CAMBRIDGE, Mass. — Fifteen years ago, when he was 35, Lucas Fleming was starting to build a career as a criminal lawyer in the Tampa Bay area. He had recently divorced and was raising his 3-year-old daughter, Sarah, alone. And he felt himself constantly faltering at all of it.
Either he was getting to court late because he had to drop off his daughter at preschool, or he was leaving her in his law office during afternoon meetings with clients, or he was staying up for hours after reading her bedtime stories to prepare the next day’s litigation.
So Fleming arranged for his parents to care for his daughter for a couple of days, and he made an announcement: He was going to spend 48 hours, as much time as he could spare, in a monastery.
“It scared a lot of people,” Fleming recently recalled. “Friends of mine said, ‘Are you going to be a monk? That’s going in pretty deep.’ ”
While he did not, in fact, become a monk, he did begin a personal tradition of annual visits to the monastery run by the Episcopal brothers of the Society of Saint John the Evangelist. And if there was an unlikely element to a high-powered lawyer seeking the contemplative climate of a monastery, then there was an equally improbable aspect to this particular monastery.
Saint John the Evangelist is not on a mountaintop, not in a desert sanctuary, not in a medieval stone village, but in that bastion of secular modernity known as Cambridge, home to both Harvard and the Massachusetts Institute of Technology. The monastery’s austere complex of guesthouse, church and chapel sits down the street from Harvard’s Kennedy School of Government, the storied redoubt of policy wonks past, present and future.
Precisely, perhaps, because of its geography, the Saint John monastery has fallen into a kind of specialty, that of tending to the souls of people like Fleming — ambitious and intellectual, enmeshed in the material world, yet craving some way of detaching long enough from the cosmopolitan cacophony to hear the whisper of God.
“I feel a real sense of calm, a real sense of distance from my life,” Fleming said of his retreats there. “It slows me down, and it makes me mindful. What I’ve learned from the brothers is how to be present.”
Several of the 15 brothers who inhabit the monastery — accepting its vows of poverty, celibacy and obedience, and embracing its extensive if not absolute silence — had prior lives in the worldly hurly-burly. One had been a social worker, another a museum curator, a third a musician.
“People are drowning in words and drowning in information,” said Brother Geoffrey Tristram, 58, the superior of the monastery’s order, who used to lead a congregation as a priest. “Words are bombarding us from every side — to buy things, to believe things, to subscribe to things. We are trying to build a place to be still and silent. So many voices around us are shouting. God tends not to shout.”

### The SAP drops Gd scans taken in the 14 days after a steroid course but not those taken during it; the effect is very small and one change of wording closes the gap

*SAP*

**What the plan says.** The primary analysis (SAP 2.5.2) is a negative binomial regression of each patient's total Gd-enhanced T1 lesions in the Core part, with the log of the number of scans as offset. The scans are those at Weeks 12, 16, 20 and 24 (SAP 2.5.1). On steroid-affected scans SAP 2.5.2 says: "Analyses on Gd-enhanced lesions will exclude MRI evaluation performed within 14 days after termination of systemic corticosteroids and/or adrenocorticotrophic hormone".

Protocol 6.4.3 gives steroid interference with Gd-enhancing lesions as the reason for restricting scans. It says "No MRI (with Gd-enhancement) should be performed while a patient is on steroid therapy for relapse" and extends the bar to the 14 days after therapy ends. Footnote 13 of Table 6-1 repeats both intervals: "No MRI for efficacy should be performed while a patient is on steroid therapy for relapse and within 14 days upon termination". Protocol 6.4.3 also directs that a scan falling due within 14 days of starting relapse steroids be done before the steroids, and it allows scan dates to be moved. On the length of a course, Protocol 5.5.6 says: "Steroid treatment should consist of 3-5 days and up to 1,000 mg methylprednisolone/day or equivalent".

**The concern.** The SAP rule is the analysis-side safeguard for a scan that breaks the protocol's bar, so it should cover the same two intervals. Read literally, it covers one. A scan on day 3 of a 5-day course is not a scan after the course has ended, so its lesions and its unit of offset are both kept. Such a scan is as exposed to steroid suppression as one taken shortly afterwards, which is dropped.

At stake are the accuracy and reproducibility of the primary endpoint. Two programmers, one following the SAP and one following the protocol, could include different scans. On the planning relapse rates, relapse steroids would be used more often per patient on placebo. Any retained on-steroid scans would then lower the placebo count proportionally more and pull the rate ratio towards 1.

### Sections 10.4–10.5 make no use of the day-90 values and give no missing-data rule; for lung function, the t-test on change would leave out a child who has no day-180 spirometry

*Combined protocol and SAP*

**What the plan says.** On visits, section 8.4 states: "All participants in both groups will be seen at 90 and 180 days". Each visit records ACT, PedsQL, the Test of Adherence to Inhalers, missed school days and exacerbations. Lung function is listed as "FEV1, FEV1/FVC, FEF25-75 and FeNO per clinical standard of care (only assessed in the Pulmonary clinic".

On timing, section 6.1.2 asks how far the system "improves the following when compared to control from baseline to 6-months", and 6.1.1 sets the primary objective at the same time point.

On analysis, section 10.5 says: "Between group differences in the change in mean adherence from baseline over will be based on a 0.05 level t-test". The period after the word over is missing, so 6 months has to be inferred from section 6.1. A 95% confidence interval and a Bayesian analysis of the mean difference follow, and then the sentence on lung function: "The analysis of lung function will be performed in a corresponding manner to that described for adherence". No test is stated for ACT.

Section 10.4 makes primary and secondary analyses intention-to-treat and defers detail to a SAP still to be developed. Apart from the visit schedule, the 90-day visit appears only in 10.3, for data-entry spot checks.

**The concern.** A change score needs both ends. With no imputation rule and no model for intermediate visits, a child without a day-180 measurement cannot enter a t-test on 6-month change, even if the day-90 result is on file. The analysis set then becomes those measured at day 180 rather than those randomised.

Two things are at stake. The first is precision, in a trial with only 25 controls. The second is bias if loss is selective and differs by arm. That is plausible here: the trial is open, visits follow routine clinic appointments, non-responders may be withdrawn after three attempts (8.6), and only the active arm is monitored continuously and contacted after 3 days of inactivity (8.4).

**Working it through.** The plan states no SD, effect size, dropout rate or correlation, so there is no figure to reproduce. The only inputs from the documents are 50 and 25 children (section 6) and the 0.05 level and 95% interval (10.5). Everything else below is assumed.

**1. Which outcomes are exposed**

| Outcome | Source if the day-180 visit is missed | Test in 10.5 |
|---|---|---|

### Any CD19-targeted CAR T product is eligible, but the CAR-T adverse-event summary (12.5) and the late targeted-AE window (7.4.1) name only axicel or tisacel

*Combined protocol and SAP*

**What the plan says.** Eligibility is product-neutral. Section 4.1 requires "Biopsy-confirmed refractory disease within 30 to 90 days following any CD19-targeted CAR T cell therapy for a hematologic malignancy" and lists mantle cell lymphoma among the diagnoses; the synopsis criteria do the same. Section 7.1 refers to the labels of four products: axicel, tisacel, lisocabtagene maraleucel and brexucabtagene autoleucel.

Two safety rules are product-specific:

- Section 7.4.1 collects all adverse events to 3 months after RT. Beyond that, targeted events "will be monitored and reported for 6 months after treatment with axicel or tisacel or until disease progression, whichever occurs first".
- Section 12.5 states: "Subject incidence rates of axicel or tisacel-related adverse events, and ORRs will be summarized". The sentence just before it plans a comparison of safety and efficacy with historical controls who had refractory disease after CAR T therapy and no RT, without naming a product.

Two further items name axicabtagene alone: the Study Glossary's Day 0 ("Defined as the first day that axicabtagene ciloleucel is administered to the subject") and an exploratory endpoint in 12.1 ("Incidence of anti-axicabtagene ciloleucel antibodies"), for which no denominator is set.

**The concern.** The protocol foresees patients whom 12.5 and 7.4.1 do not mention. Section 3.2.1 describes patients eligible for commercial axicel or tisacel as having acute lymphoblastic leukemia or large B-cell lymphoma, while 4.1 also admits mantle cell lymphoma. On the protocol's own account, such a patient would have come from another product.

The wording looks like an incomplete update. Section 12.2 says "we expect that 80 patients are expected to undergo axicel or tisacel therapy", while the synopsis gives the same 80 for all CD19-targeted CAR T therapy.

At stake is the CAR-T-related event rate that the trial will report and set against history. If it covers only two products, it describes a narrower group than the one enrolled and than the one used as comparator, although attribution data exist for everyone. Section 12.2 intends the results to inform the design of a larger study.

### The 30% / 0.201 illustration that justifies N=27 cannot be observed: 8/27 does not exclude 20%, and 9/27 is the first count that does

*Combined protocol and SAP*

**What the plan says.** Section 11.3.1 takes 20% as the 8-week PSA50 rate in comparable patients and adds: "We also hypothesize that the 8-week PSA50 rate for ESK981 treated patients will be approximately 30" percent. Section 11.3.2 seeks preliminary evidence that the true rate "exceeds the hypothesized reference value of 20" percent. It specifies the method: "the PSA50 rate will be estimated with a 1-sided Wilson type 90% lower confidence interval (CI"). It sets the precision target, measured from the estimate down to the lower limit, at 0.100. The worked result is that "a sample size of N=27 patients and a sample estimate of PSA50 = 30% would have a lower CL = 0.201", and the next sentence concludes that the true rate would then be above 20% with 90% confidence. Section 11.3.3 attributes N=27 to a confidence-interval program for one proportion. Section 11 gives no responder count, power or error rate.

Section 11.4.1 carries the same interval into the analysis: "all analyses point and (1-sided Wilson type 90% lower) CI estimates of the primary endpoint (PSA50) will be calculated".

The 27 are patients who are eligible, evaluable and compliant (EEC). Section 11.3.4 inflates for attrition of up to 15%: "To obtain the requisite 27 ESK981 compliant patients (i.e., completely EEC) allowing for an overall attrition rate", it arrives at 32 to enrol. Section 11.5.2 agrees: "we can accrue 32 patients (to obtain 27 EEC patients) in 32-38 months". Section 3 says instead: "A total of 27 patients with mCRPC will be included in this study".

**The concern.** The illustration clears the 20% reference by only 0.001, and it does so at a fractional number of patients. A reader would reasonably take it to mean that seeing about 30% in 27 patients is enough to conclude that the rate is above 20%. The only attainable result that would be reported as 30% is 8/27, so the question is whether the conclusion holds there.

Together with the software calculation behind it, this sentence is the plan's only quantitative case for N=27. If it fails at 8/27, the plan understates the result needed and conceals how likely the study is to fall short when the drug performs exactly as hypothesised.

Paradoxically, the Saint John society selected Cambridge as the location for its monastery early in the last century partly because of the college town’s large working-class population, which the brothers were committed to serving as a form of religious idealism. When the monastery was built in the mid-1920s, a railroad switching yard, not the Kennedy School, operated up the block.
The order’s commitment to social justice has not disappeared — several brothers assist a local Episcopal minister in her outreach to and advocacy for the homeless, for example — but the development of Cambridge into an overwhelmingly affluent hub of scholarship, culture and science has inevitably attracted a particular sort of retreat participant.
Those visitors pay about $100 a night to stay in a spotless, spartan room, worship in as many as five services each day, dine on healthy meals and maintain long periods of ruminative quiet, sometimes broken by confessional meetings with a monk.
“On the whole, there’s not a lot of chitchat,” said Brother Kevin Hackett, 56, who has been at the monastery since 1997.
Over the years since his first visit, Fleming has introduced 20 friends, including some who were initially skeptics, to the monastery. He even worked with the monks to develop a workshop for lawyers on listening skills, which has been given annually since 2009.
“When you work with people in the criminal defense world, you are providing counseling in some sense,” Fleming said. “They want someone to hear them, listen to them, not judge them, be that rock in the storm. And I’ve always been fascinated at how well the brothers listen.”
More personally, Fleming resolved to run his law firm on the principle of limits. The office opens at 8:30 a.m. and closes at 5 p.m. The time before and after belongs to his family, and his daughter, Sarah, now a college student, still lives with him. He meditates for 20 minutes each day, attends church every Sunday and spends several days every few months at some monastic community. His law practice, far from suffering, has grown.
“It tells you what you can accomplish, and what you can learn,” he said, “if you can see beyond what I call the blackness of the monastery and the monks.”
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